You might be wondering why percent funded is important. The reason is that an association’s relative reserve fund strength (aka its percent-funded figure) can be a reliable predictor of the likelihood of special assessments and bank loans. Based on an internal study comprising over 10,000 reserve studies, our firm calculated that associations funded above 70 percent had a less than five percent chance of ever needing a special assessment for reserves. By contrast, those associations funded less than 10 percent faced a special assessment more than half the time. Throughout the entire spectrum, we find that the higher an association’s percent funded, the less likely they are to run out of money. Notice that there’s no mention here of dollar balances. The only way to know whether a particular dollar balance is enough is by comparing it against a benchmark [FFB] and then deriving conclusions based on that comparison (percent funded).
Hopefully, you see that this is an important issue that needs to be addressed by every association. There are many important steps along the way, including determining what types of projects need to be included in your forecast, estimating accurate and reliable useful life and cost estimates, and properly projecting your actual reserve balance. Many associations choose to use a professional to help with this process, which ensures that the forecasting is done by a competent, independent professional with experience helping similar associations. Whether an association chooses to take on this process internally or looks outside for assistance, it’s one of the most important aspects of successfully preparing for the future. For those that choose to budget without reserves, or don’t take the time to prop-erly identify where they stand financially, I’ll borrow a line from Lewis Carroll: “If you don’t know where you’re going, any road will get you there.”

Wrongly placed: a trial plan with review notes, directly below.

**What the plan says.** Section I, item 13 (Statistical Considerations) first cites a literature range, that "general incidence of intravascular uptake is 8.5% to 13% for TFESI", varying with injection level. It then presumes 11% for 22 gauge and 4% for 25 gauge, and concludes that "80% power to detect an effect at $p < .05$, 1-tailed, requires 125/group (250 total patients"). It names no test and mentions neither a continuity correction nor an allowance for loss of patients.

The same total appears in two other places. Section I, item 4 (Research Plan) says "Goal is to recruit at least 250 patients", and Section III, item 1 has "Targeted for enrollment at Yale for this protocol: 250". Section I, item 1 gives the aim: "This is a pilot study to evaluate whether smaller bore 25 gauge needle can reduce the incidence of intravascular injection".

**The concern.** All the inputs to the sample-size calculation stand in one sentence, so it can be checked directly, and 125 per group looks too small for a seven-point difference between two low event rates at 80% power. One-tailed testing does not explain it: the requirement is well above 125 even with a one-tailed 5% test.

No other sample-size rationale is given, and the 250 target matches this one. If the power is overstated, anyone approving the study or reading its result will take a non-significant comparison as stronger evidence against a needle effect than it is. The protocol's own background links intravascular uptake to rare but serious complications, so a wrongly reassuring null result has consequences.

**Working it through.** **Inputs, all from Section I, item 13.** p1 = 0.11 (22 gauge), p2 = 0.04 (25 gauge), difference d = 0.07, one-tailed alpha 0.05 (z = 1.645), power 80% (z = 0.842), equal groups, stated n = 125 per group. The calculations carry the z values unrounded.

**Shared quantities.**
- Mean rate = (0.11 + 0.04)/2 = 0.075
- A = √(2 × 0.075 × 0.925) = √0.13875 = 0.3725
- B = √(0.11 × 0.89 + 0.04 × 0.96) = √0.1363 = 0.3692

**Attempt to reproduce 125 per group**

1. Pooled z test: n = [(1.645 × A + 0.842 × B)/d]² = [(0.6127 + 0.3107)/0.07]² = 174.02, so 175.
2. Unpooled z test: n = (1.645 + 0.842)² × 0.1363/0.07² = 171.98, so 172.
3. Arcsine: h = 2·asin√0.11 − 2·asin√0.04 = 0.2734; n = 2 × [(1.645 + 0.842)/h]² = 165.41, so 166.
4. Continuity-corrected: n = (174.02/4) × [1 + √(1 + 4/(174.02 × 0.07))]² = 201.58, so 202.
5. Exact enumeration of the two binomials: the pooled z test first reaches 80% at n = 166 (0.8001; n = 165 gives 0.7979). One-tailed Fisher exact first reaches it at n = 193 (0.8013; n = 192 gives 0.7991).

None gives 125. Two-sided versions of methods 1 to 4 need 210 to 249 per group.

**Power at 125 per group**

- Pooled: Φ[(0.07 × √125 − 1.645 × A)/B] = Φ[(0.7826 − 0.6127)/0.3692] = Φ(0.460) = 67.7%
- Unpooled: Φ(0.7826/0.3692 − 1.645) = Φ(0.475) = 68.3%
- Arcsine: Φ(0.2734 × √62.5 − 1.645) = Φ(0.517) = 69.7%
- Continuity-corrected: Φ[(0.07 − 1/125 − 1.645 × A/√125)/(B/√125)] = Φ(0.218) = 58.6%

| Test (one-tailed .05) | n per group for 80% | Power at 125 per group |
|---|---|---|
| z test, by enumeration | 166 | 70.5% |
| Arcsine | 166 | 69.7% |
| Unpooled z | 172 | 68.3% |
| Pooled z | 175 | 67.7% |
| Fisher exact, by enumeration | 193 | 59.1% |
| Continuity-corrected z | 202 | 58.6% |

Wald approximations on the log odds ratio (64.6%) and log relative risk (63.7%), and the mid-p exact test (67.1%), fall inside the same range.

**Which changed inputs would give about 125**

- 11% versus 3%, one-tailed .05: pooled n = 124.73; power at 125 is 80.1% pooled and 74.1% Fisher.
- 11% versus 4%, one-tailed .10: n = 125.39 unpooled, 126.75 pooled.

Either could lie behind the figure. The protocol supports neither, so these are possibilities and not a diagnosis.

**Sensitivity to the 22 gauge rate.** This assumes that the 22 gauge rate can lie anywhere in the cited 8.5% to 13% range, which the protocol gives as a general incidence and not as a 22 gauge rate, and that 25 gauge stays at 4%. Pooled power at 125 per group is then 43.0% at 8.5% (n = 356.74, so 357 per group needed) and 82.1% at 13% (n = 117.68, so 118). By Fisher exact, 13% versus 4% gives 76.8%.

Will Simons, RS, EBP
President, Association Reserves
Will Simons, RS, EBP, is a credentialed reserve specialist and president of the Florida regional office of Association Reserves, a national provider of reserve study services. For more information, visit www.ReserveStudy.com, call (954) 210-7925, or email email@example.com.